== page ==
In anticipation of the new Twin Peaks series, I’ve been watching the original. I remember how eager we were to see it when it first aired in 1990. There was big buzz around it, and each week we dissected the meaning of all the bizarre stuff that happened. I’d forgotten that the first season was a mere eight episodes. It’s a tad dated, but it’s still mesmerizing.

Last weekend we saw Going In Style, the comedy starring Michael Caine, Morgan Freeman and Alan Arkin. It was pretty good—I don’t think I’ve ever seen the original version. It’s a heist caper more than anything else, and it has some funny scenes and it treats the aging protagonists with respect most of the time.

I’m on the Literary Track at Comicpalooza in Houston again this year. I’m on a panel on Friday morning, May 12 at 10:00 called “Too Many Plot Bunnies: Managing Runaway Ideas” and a round-table discussion at 4:00 pm on Crime/Mysteries/Thrillers. I’ll also be signing at the Barnes & Noble booth at 12:30 Friday, and they’ll have copies of The Stephen King Illustrated Companion, my two Dark Tower books, and the X-files anthology for sale.

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Pain-Man has a date

The story was accepted last May, but I found out this morning that “Pain-Man” will be included in the July/August issue of Alfred Hitchcock’s Mystery Magazine. My first appearance there. It’s about a man of a certain age who decides to fight crime after a humiliating incident.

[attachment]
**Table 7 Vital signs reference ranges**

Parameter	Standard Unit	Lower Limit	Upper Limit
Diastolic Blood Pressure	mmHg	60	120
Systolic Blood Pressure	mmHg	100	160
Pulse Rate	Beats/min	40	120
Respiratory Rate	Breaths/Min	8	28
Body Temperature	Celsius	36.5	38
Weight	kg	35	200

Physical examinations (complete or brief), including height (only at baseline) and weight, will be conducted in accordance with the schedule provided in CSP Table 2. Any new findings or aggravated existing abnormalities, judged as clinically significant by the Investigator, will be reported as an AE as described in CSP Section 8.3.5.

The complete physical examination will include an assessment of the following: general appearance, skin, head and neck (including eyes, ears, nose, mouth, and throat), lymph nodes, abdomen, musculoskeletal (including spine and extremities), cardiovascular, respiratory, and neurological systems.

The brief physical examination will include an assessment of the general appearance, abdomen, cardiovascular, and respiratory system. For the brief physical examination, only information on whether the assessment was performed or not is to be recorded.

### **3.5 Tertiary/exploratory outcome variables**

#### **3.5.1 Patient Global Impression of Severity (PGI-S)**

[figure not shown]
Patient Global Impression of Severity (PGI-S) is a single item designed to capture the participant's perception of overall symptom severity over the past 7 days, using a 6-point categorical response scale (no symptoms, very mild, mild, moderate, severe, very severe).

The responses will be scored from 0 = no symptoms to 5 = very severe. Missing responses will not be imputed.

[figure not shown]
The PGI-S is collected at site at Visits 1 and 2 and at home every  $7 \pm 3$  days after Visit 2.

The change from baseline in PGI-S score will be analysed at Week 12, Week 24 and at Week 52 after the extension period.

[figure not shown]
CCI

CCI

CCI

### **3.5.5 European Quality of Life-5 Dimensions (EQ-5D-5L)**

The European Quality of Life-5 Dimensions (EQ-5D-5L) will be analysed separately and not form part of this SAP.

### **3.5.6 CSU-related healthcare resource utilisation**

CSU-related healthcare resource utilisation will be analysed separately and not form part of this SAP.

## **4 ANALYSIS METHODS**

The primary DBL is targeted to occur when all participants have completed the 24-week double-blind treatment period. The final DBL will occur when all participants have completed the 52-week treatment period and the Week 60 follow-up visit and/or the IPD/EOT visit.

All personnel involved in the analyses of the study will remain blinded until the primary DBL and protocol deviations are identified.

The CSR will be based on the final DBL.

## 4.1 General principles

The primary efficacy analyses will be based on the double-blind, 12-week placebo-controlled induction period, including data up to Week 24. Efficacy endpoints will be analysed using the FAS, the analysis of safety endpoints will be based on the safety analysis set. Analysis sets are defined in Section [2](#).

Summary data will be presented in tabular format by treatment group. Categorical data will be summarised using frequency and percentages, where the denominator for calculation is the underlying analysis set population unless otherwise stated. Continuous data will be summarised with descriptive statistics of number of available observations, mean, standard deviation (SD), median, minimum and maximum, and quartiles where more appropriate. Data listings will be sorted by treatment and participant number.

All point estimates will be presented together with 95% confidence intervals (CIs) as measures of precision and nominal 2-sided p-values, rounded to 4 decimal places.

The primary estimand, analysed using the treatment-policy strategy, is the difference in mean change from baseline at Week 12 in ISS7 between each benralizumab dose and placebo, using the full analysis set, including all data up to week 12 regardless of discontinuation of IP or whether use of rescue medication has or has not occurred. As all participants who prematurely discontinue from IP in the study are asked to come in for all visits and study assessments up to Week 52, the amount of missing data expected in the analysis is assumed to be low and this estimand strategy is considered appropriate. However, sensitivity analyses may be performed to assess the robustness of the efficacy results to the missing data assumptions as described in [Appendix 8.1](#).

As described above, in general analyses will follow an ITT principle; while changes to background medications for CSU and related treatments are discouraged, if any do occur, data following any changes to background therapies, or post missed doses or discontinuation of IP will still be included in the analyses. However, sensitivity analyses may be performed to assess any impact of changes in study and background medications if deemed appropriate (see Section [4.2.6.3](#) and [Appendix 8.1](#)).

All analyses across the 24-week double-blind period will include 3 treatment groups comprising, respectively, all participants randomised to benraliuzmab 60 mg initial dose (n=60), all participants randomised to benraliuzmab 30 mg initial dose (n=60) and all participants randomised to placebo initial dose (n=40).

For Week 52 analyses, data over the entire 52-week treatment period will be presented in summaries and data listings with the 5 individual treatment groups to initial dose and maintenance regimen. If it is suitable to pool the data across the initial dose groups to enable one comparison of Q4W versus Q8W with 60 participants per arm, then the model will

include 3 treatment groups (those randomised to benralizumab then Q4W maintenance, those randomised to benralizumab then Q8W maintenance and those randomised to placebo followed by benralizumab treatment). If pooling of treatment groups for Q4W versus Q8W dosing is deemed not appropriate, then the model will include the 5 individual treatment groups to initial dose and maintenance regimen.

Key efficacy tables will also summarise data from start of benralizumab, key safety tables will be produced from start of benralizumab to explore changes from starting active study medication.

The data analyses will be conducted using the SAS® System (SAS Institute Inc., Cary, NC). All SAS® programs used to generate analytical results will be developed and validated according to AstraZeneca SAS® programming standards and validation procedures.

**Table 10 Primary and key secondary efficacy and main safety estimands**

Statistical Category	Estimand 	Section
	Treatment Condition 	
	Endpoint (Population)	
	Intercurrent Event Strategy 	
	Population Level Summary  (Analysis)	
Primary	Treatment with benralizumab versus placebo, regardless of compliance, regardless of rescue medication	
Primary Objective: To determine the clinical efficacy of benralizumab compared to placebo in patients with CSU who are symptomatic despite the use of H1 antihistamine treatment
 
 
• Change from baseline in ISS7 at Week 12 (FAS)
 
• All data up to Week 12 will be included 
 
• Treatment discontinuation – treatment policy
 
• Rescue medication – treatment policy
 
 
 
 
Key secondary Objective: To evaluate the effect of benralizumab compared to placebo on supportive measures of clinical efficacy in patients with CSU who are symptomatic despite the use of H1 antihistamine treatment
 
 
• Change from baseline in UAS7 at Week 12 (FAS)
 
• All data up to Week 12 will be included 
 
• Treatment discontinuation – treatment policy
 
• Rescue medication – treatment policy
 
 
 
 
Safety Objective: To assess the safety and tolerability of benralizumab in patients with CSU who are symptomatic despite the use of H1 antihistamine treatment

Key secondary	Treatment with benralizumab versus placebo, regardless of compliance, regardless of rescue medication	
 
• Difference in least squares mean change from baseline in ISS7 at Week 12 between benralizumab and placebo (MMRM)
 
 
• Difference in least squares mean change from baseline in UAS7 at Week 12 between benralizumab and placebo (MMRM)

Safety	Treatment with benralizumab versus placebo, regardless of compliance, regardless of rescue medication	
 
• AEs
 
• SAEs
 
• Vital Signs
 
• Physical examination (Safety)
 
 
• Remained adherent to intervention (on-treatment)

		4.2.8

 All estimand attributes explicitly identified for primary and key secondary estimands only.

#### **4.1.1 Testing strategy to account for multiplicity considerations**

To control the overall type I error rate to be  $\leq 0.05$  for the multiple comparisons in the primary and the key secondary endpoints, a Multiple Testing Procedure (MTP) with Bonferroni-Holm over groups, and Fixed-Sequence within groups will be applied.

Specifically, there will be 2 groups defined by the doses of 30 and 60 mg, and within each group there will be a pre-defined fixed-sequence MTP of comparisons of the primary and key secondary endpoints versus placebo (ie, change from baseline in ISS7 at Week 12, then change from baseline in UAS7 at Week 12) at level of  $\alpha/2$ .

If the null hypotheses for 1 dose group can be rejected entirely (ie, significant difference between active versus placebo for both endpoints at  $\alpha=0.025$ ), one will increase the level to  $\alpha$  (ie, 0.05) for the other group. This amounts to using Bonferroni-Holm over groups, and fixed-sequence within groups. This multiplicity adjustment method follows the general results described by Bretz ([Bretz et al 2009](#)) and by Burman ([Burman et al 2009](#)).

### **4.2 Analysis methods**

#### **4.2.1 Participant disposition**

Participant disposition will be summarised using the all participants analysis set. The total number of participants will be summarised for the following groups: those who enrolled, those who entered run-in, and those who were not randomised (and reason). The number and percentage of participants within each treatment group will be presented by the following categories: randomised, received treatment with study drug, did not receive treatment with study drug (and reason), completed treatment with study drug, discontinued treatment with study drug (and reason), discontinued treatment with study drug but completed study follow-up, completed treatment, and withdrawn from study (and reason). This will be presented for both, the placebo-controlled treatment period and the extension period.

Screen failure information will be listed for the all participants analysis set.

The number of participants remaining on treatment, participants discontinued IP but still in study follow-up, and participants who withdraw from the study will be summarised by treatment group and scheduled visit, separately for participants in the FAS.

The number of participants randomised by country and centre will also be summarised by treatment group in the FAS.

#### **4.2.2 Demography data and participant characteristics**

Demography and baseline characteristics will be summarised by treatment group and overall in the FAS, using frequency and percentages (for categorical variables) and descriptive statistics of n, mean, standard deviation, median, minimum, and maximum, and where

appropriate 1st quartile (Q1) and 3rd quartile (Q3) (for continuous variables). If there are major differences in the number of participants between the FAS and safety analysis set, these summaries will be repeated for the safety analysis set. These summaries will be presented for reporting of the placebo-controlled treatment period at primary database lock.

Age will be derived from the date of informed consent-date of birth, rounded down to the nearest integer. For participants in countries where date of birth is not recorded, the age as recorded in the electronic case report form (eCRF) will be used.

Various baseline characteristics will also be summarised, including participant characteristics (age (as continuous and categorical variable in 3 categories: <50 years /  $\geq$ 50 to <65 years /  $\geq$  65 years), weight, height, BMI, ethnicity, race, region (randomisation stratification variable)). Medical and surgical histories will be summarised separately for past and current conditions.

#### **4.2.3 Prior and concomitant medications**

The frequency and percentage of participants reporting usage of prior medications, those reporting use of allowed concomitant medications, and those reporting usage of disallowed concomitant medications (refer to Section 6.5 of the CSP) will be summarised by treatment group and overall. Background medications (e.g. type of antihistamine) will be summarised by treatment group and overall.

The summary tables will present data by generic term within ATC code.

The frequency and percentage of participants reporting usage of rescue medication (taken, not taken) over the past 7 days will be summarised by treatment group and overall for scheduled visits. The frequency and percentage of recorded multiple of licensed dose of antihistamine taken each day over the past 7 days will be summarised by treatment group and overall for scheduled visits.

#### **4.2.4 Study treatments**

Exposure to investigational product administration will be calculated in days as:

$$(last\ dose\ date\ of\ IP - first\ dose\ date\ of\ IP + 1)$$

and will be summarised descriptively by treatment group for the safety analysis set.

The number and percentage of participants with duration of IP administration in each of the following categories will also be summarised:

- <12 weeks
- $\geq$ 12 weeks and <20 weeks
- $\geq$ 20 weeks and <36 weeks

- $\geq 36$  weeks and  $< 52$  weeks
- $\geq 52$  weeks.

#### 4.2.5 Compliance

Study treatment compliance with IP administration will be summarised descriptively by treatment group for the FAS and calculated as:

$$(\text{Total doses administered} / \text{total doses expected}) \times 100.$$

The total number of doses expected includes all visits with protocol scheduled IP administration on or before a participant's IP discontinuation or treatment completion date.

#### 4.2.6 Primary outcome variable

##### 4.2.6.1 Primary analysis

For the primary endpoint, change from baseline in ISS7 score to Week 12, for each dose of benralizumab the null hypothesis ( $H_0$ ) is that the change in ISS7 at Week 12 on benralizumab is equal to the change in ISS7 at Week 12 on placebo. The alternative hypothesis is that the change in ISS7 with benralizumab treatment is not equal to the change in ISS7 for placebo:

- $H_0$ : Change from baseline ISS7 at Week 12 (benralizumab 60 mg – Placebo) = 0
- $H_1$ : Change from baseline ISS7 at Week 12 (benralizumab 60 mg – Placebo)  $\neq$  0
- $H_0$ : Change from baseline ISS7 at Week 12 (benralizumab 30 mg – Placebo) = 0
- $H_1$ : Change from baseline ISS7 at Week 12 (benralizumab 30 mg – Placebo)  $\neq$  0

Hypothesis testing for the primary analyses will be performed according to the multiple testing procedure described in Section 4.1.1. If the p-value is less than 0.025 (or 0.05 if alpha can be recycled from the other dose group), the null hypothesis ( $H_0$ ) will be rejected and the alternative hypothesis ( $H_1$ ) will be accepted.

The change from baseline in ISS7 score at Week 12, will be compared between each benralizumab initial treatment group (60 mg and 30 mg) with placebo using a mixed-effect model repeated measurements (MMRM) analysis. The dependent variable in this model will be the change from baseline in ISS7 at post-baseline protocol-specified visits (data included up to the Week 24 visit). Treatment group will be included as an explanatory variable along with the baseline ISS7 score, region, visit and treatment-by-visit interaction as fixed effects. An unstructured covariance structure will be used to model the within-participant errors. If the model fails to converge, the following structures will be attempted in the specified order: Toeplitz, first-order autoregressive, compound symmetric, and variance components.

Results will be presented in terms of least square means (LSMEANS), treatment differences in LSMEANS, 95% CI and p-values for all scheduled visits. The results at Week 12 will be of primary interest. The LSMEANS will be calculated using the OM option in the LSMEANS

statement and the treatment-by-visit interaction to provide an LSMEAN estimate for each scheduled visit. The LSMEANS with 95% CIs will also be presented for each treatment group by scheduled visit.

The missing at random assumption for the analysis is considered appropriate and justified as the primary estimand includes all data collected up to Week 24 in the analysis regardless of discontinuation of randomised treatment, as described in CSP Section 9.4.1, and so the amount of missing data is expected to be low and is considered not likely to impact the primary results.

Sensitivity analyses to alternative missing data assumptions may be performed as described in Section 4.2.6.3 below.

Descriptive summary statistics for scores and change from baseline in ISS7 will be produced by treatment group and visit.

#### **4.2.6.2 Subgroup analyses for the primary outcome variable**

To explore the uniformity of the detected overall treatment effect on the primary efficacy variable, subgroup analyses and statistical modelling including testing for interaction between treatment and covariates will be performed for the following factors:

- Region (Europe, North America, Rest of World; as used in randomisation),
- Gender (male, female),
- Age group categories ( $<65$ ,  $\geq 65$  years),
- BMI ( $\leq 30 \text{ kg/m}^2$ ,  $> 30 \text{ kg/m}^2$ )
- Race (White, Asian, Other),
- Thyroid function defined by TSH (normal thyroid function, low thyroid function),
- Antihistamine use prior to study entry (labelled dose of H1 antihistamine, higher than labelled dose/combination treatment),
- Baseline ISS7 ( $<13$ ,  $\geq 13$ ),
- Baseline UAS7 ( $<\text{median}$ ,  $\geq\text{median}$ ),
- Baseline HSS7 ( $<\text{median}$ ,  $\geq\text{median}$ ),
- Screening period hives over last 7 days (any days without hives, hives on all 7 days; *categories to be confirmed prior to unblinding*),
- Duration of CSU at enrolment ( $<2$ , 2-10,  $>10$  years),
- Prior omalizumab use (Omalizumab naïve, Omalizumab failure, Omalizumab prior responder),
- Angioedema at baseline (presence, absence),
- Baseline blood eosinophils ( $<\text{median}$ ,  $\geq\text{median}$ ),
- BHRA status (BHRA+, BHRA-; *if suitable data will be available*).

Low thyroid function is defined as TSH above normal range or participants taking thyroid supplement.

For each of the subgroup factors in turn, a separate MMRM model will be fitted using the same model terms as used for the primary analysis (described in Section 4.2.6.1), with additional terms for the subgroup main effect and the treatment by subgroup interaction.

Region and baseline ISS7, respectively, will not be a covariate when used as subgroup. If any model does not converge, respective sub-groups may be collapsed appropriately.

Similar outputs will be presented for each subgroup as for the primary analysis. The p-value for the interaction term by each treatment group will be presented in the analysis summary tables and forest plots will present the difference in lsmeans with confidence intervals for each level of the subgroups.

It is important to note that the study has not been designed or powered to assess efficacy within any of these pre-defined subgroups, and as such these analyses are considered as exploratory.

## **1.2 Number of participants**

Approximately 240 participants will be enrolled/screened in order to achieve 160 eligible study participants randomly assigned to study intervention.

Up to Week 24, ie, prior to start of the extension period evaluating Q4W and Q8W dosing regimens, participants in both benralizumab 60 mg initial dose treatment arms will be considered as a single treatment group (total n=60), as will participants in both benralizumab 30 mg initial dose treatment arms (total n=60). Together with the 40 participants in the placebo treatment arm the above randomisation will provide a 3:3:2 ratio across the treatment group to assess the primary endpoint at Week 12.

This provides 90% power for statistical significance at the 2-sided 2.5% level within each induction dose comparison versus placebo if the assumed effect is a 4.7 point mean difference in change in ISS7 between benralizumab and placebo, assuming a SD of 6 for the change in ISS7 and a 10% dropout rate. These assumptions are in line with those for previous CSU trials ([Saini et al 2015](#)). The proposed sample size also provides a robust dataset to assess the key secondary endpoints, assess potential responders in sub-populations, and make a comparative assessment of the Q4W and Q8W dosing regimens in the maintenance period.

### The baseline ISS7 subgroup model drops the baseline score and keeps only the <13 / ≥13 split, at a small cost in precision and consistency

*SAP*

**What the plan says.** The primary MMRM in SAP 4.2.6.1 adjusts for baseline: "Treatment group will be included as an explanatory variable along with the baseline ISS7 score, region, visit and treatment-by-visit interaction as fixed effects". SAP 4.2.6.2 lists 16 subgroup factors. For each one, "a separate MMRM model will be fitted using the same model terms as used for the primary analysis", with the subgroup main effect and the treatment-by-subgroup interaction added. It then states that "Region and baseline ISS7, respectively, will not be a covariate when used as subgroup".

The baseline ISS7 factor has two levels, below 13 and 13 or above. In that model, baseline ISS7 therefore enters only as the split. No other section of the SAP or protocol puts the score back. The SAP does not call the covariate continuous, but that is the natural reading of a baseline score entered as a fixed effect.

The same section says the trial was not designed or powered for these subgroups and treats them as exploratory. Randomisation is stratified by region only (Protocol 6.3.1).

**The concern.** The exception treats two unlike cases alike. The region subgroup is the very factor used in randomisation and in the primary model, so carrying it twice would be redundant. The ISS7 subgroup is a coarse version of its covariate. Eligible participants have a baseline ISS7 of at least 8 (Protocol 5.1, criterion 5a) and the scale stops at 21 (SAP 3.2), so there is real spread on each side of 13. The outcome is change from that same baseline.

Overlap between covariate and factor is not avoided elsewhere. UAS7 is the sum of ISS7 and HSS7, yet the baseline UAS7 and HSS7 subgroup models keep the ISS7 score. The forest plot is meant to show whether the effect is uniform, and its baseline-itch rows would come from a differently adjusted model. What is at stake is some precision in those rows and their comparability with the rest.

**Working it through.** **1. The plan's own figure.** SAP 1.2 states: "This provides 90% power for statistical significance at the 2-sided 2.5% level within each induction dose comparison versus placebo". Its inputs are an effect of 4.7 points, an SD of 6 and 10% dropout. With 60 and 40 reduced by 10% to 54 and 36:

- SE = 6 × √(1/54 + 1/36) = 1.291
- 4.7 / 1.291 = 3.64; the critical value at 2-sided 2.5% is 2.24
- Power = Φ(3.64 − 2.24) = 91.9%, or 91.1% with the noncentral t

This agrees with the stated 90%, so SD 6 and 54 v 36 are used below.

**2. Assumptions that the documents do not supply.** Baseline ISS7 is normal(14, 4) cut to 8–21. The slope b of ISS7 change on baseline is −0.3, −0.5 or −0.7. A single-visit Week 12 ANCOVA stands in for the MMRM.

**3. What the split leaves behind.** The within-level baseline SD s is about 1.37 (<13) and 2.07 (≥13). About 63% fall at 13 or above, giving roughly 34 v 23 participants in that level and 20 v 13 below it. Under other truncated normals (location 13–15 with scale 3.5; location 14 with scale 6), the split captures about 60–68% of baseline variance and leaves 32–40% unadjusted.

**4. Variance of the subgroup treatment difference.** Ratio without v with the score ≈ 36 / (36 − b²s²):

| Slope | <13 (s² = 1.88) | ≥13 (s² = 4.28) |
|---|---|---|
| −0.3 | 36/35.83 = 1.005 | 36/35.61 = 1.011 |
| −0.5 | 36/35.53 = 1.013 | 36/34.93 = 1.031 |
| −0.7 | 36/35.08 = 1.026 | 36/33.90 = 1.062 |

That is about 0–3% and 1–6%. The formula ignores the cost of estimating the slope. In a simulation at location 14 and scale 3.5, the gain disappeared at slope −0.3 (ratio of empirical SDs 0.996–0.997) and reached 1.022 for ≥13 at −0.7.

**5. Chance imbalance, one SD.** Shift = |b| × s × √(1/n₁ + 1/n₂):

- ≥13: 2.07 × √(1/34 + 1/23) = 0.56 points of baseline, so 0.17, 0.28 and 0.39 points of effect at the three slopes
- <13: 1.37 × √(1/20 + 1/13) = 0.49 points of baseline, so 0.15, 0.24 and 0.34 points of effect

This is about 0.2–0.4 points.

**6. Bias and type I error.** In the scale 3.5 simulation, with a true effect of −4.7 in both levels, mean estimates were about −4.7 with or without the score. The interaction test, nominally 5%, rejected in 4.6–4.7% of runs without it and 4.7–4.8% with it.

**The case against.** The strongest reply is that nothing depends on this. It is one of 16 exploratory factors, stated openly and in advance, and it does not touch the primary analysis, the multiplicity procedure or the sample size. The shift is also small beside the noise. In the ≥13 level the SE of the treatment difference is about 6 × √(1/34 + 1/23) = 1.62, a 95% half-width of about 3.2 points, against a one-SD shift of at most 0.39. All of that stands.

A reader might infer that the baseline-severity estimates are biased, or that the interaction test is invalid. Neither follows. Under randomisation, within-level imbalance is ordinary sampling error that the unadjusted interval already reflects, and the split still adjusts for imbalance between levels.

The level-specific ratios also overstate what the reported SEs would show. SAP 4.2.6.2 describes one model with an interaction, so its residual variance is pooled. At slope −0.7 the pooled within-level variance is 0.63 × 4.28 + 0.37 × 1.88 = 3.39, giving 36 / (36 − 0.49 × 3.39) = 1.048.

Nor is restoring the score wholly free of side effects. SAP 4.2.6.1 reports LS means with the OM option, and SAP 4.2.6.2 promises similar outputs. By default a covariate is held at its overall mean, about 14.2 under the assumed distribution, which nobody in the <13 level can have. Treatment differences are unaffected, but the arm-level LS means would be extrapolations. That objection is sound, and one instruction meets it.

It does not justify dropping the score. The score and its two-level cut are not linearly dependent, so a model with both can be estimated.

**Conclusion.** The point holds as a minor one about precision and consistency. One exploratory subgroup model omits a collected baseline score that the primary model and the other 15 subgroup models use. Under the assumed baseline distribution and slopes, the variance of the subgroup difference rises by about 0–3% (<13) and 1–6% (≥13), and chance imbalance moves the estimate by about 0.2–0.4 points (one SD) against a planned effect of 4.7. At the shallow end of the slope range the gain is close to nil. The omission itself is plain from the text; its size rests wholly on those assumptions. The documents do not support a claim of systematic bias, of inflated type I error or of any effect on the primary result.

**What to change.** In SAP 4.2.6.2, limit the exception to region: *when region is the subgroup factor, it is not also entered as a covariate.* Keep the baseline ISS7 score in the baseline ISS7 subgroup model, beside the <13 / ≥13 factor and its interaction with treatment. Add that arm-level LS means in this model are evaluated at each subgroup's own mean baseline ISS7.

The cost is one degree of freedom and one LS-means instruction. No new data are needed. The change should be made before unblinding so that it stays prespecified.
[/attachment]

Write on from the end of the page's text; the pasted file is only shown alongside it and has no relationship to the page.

I made my first risotto last weekend, and it turned out pretty well. It’s more labor-intensive than most of my cooking projects. You have to babysit it for nearly half an hour, adding liquid, stirring, adding more liquid, and so on, but the results were worth it. It went well with the marinated tuna steaks.

I’m really enjoying Hotel Beau Séjour on Netflix. I’m eight episodes in (out of 10) and we still don’t know who killed Kato (and others), but some secrets have been disclosed.

We watched a couple of films last weekend. First up was 20th Century Women with Annette Benning and Elle Fanning. It’s set in 1979 and focuses on a single mother who decides she needs to do something to guarantee that her 15-year-old son gets everything he needs to become a proper man, so she enlists the help of various people in her orbit, including a couple of renters in her rambling old house. The characters are terrific and the plot is ramshackle and spontaneous. There’s no end game in sight, just evolution and a gentle reminder to not look for problems where there might not be any.